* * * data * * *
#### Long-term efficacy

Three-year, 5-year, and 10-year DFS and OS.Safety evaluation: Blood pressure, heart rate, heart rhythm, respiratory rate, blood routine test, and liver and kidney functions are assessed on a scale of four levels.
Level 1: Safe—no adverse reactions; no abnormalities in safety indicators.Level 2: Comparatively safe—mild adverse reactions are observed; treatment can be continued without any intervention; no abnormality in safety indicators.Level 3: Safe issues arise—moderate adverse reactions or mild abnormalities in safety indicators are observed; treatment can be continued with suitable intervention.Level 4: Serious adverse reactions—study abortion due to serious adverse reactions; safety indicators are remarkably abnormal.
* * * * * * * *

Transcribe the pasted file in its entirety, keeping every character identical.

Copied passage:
#### Long-term efficacy

Three-year, 5-year, and 10-year DFS and OS.Safety evaluation: Blood pressure, heart rate, heart rhythm, respiratory rate, blood routine test, and liver and kidney functions are assessed on a scale of four levels.
Level 1: Safe—no adverse reactions; no abnormalities in safety indicators.Level 2: Comparatively safe—mild adverse reactions are observed; treatment can be continued without any intervention; no abnormality in safety indicators.Level 3: Safe issues arise—moderate adverse reactions or mild abnormalities in safety indicators are observed; treatment can be continued with suitable intervention.Level 4: Serious adverse reactions—study abortion due to serious adverse reactions; safety indicators are remarkably abnormal.